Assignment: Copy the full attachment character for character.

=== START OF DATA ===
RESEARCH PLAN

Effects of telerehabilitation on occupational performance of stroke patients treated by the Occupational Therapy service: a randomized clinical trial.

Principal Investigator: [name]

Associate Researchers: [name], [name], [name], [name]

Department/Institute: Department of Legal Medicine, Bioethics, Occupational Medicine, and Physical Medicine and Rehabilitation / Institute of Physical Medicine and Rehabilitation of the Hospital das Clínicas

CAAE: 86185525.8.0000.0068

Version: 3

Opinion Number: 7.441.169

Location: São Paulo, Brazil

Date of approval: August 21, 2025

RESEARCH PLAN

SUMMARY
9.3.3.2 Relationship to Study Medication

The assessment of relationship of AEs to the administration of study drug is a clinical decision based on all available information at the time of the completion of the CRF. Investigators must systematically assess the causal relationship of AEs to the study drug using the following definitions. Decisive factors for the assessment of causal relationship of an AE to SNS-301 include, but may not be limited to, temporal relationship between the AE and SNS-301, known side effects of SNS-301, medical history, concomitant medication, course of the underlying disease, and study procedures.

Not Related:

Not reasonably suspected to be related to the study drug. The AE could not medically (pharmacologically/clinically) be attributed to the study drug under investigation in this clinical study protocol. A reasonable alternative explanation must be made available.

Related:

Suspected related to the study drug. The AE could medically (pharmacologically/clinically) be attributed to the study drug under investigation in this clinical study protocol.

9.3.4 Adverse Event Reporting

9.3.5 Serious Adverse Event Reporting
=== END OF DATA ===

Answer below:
RESEARCH PLAN

Effects of telerehabilitation on occupational performance of stroke patients treated by the Occupational Therapy service: a randomized clinical trial.

Principal Investigator: [name]

Associate Researchers: [name], [name], [name], [name]

Department/Institute: Department of Legal Medicine, Bioethics, Occupational Medicine, and Physical Medicine and Rehabilitation / Institute of Physical Medicine and Rehabilitation of the Hospital das Clínicas

CAAE: 86185525.8.0000.0068

Version: 3

Opinion Number: 7.441.169

Location: São Paulo, Brazil

Date of approval: August 21, 2025

RESEARCH PLAN

SUMMARY
9.3.3.2 Relationship to Study Medication

The assessment of relationship of AEs to the administration of study drug is a clinical decision based on all available information at the time of the completion of the CRF. Investigators must systematically assess the causal relationship of AEs to the study drug using the following definitions. Decisive factors for the assessment of causal relationship of an AE to SNS-301 include, but may not be limited to, temporal relationship between the AE and SNS-301, known side effects of SNS-301, medical history, concomitant medication, course of the underlying disease, and study procedures.

Not Related:

Not reasonably suspected to be related to the study drug. The AE could not medically (pharmacologically/clinically) be attributed to the study drug under investigation in this clinical study protocol. A reasonable alternative explanation must be made available.

Related:

Suspected related to the study drug. The AE could medically (pharmacologically/clinically) be attributed to the study drug under investigation in this clinical study protocol.

9.3.4 Adverse Event Reporting

9.3.5 Serious Adverse Event Reporting